Organizers look for ways to build on Plaquemine's July Fourth event success

Staff Report
The July Fourth celebration last week marked the first year the Plaquemine Community Center was used for the event. Organizers say they are still looking at ways to tweak the festivities, even though this year’s event was successful.

Twenty-one years may seem like enough time for an event to operate exactly as its organizers want, but the organizers of Plaquemine’s Fourth of July event do not want to rest on their laurels.

Lorraine Hidalgo, who has overseen Plaquemine’s Independence Day festivities since they began in 2001, still sees room for improvement.

The same applies to Plaquemine Public Works Director Richard Alleman.

The event drew more than 4,000 to the Mark A. “Tony” Gulotta Waterfront Park, Henry Nadler Pavilion and Plaquemine Community Center for an array of events that were capped off by a fireworks display over the Mississippi River.

Both agree that the time of the event – 5 p.m. until approximately 9:30 p.m. – suits the celebration perfectly.

“When it first started, it was an all-day event, and once the park opened, we pushed it back, and that made it so much better,” Hidalgo said. “It’s going to be like any other event – ongoing changes. You always have opportunities to do things differently.”

The sites for the festivities also help.

The completion of the community center and other improvements near the waterfront park have made the area an ideal site for the bash.

“Having everything in close proximity works so well,” Hidalgo said. “It seems like keeping everything close makes it much easier to manage the event.”

It’s a long way from what Plaquemine offered for Fourth of July prior to 2001.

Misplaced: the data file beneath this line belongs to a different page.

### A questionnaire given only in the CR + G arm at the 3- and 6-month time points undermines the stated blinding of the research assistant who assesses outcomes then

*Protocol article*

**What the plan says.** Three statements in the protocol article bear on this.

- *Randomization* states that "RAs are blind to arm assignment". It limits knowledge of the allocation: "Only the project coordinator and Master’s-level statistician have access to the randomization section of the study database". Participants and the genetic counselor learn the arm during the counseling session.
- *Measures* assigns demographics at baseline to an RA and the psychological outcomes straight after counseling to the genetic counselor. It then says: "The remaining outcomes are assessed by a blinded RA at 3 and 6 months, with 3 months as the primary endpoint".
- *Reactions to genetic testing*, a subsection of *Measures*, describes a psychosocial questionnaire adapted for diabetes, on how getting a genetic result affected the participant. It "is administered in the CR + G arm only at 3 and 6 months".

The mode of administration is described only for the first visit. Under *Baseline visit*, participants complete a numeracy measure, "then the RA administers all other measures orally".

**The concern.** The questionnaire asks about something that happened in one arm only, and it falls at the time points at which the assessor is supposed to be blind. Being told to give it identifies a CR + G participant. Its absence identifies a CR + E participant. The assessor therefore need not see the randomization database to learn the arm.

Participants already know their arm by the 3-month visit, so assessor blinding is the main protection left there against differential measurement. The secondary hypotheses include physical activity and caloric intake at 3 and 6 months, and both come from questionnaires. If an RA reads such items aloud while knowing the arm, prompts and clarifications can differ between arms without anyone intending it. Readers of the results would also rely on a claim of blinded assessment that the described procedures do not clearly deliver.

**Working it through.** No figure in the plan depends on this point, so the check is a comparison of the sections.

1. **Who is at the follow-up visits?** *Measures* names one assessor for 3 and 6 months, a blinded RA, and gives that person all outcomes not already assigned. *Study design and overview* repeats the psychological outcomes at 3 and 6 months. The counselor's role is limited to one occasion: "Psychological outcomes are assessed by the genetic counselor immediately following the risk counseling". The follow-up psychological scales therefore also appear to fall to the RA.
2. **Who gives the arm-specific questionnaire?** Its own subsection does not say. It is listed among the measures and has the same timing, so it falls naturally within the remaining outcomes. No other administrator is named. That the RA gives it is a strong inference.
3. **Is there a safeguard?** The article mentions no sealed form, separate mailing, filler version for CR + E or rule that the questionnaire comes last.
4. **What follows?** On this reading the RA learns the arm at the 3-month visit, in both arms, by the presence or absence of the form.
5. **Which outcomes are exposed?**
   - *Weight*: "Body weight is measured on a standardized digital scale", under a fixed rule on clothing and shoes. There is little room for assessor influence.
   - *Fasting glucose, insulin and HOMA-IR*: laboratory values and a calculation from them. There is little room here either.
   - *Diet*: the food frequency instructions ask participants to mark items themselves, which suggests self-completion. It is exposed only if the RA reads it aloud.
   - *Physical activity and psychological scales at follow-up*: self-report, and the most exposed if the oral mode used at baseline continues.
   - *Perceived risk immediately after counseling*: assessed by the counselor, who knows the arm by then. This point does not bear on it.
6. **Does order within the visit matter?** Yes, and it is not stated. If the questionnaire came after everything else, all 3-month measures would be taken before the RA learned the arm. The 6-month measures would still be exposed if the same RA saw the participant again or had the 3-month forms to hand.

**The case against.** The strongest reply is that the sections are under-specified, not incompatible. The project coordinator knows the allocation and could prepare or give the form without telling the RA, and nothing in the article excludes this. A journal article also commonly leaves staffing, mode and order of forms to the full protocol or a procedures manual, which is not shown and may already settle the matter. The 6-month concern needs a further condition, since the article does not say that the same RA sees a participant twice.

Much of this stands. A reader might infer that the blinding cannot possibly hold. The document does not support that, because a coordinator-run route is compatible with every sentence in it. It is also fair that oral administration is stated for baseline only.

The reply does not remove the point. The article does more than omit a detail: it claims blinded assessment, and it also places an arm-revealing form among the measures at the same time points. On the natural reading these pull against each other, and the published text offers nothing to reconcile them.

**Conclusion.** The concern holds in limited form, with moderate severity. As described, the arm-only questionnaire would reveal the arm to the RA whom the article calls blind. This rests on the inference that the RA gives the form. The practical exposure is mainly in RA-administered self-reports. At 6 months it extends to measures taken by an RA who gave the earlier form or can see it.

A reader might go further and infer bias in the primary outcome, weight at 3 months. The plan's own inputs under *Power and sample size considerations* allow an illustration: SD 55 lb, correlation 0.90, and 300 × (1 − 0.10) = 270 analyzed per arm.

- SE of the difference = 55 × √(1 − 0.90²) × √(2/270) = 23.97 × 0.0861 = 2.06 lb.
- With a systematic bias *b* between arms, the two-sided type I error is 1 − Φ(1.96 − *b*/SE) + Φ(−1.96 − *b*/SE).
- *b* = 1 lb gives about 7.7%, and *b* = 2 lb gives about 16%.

Aside from a 1976 Bicentennial celebration spearheaded by the Plaquemine Jaycees, the city never had a Fourth of July celebration.

The event has grown each year since the inaugural celebration in 2001. Alleman expects the growth to continue.

“This has become the city’s premiere event,” he said.

As with Hidalgo, Alleman believes the city should continue tweaking the project.

“The main thing I’d change is the placement of certain attractions,” he said. “Otherwise, it’s a constant process of figuring out what we need the change and what we’re lacking.”

He’d also like to see the bands perform in the pavilion rather than the community center, which would make the event even more attractive to visitors.

Hidalgo said she will work to involve more military organizations for the event.

“That’s what it’s all supposed to be about,” she said. “This whole event is like a recipe that needs to be tweaked year to year.”

Regardless of the changes, both want to see the event continue on its growth spurt.

Alleman believes some may have ventured from Baton Rouge to enjoy a less crowded event.

“I know most of the faces in Plaquemine, and there were many this year that I couldn’t recognize,” he said. “And, I must say that I like that.”